One name on a cast list that always makes us click is Peter Cushing; the perennially ancient leading man of many British horror films, and notably the Grand Moff Tarkin in Star Wars. His final film was 1986’s Biggles, an attempt to build an Indiana Jones-style franchise from WE Johns’ classic character. Such efforts had gone on for decades before Back to The Future came out, and sent the team behind Biggles scuttling off in quite the wrong direction. Thus, somehow, Biggles (Neil Dickson) isn’t the main character in his own film; Alex Hyde White plays a catering salesman who is sent back in time to join forces with the WWI flying hero and stop the German army developing a deadly machine that kills using sound. Biggles; The Movie is something of a mess, never marrying the 1980’s story with the First Would War action. But director John Hough really knew how to stage action, and the helicopter vs biplane scenarios are physically impressive. Worth seeing if only to answer the trivia question of which film features Cushing and Freddie Mercury; Another One Bites the Dust features here alongside a truly hideous score by Yes’s Jon Anderson. Dickson later reprised the role of Biggles, not for a sequel, but in Jack Bond’s musical It Couldn’t Happen Here for the Pet Shop Boys.
Time travel is once again the subject of this brainy slice of sci-fi, no less than expected from the partnership of writer and star Brit Marling and writer/director Zal Batmanglij. Journalists are intrigued by news of a woman claiming to be a time traveller, and attempt to infiltrate the cult around Maggie (Marling), who lives in an LA basement, eats only food grown there, and claims to have returned from the future where a civil war has resulted in catastrophe. Fans of The OA, and they are many and devoted, will want to check out all of Marling’s cinematic offerings, which add up to more than just dry runs. Whether Maggie is a real time traveller, or a witch, or a manipulative cult leader is up for grabs here, and there’s an edge to the proceedings that typifies Marling’s kooky but always smart take on the sci-fi genre.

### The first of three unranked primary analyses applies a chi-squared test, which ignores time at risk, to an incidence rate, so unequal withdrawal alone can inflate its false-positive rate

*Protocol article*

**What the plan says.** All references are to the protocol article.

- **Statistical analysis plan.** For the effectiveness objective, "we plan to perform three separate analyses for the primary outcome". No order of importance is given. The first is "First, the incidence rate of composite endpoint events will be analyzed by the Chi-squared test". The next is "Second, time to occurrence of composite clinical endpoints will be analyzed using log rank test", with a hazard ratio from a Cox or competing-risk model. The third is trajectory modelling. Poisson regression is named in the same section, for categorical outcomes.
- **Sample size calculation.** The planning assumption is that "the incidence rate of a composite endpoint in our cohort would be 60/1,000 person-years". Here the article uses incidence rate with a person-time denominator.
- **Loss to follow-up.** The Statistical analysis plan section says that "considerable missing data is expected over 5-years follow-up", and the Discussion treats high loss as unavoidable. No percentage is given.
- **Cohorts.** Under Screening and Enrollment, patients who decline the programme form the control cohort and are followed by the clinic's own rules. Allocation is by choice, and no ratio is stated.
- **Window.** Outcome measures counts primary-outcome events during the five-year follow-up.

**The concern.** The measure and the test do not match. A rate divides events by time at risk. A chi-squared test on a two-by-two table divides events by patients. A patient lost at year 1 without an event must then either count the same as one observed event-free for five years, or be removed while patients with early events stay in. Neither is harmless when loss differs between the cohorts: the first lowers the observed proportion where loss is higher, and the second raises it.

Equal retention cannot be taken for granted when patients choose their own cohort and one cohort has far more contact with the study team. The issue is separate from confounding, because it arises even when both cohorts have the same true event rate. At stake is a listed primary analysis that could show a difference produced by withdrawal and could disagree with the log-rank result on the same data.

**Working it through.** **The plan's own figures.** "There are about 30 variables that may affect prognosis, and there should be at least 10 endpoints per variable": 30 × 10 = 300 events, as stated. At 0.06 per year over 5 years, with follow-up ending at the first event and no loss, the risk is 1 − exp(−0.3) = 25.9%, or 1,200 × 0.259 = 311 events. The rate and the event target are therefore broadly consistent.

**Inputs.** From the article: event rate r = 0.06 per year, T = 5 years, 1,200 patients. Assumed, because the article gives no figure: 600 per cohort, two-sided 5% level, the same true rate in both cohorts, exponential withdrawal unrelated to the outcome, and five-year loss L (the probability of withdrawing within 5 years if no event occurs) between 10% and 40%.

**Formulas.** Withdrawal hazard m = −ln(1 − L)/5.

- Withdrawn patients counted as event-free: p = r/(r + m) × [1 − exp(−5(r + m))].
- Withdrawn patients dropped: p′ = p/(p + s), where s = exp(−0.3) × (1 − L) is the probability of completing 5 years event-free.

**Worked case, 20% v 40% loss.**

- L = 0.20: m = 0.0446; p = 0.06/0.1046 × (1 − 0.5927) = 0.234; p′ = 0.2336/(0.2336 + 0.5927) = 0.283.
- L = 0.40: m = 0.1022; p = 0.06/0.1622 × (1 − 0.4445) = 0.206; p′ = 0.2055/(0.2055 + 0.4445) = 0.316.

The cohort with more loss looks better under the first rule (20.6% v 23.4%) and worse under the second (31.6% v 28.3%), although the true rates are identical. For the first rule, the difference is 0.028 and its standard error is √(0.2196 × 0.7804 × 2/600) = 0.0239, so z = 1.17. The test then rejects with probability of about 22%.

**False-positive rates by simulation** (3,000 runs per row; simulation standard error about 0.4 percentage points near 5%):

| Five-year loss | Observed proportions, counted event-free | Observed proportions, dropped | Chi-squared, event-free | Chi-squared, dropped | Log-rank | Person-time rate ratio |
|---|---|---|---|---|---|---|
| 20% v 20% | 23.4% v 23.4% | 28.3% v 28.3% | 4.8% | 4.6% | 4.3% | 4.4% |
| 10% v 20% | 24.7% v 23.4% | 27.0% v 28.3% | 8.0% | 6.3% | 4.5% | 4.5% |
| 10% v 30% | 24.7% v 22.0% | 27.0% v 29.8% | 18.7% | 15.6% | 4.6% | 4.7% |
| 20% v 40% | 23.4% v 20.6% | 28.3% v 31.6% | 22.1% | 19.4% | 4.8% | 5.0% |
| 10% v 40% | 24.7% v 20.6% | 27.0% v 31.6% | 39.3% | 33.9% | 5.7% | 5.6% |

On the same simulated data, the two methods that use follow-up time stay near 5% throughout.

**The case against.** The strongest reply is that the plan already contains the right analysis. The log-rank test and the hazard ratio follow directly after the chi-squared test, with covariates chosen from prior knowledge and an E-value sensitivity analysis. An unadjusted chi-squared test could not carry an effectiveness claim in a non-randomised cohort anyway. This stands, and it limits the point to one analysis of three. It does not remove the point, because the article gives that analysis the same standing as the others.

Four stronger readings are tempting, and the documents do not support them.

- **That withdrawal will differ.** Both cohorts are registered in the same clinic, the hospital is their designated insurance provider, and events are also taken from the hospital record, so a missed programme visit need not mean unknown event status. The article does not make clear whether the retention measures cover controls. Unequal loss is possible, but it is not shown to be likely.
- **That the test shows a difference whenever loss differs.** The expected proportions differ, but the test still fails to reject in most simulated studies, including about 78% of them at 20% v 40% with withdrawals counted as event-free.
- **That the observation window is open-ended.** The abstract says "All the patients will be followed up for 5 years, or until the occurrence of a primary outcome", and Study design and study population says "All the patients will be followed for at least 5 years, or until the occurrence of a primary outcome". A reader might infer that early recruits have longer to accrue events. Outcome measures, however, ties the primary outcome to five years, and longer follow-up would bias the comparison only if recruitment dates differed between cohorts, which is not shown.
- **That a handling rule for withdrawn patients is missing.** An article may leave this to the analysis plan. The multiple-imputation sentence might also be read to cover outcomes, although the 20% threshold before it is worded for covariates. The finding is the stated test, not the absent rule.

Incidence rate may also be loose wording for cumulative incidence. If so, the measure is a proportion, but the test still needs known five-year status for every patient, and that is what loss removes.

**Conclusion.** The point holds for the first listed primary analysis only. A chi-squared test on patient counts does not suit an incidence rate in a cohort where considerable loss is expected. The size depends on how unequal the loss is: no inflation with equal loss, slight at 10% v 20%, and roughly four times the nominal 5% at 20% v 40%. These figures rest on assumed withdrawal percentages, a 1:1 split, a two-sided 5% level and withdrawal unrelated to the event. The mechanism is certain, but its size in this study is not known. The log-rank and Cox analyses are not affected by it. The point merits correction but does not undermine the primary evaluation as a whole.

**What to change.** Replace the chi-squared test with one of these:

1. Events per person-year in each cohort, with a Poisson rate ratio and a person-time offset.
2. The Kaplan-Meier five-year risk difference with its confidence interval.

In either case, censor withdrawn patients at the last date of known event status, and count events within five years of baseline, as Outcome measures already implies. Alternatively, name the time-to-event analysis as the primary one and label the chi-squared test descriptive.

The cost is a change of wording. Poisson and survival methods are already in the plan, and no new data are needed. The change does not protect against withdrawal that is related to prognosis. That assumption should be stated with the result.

The ‘dirty space’ imagined by George Lucas gave way to the ‘dirty future’ of James Cameron when The Terminator moved the cause of big-screen sci-fi up several notches in 1984. Freely borrowing from the ideas of Harlan Ellison, Cameron envisaged a horrific post-nuclear future with men and machines at war; sent back to the present day are the Terminator itself (Arnold Schwarzenegger) and soldier Kyle Reese (Michael Biehn), with the future of saviour John Connor hanging in the balance. With John Connor yet to be born, attention focuses on Sarah Connor (Linda Hamilton), who is ill equipped for the carnage that ensues. Making full use of the neon-lit LA of 1984, Cameron’s film is a relentless juggernaut of invention, a construction over al abyss of illogicality that makes something physical and fresh from sci-fi clichés.
A notably entry in the minor sub-genre of time travelling romance, Somewhere in Time is written by Richard Matheson and displays his usual respect for genre tropes. Christopher Reeve is writer Richard who becomes fascinated with a picture in an old hotel; he travels back in time via self-hypnosis to romance Elise (Jane Seymour) in 1912, and set in motion an impossible romance. Somewhere between Chris Marker’s sublime La Jetee and The Time Traveller’s Wife, Jeannot Szwarzc’s film in an unashamed weepie, well played and with a sumptuous John Barry score. William H Macy makes his debut here.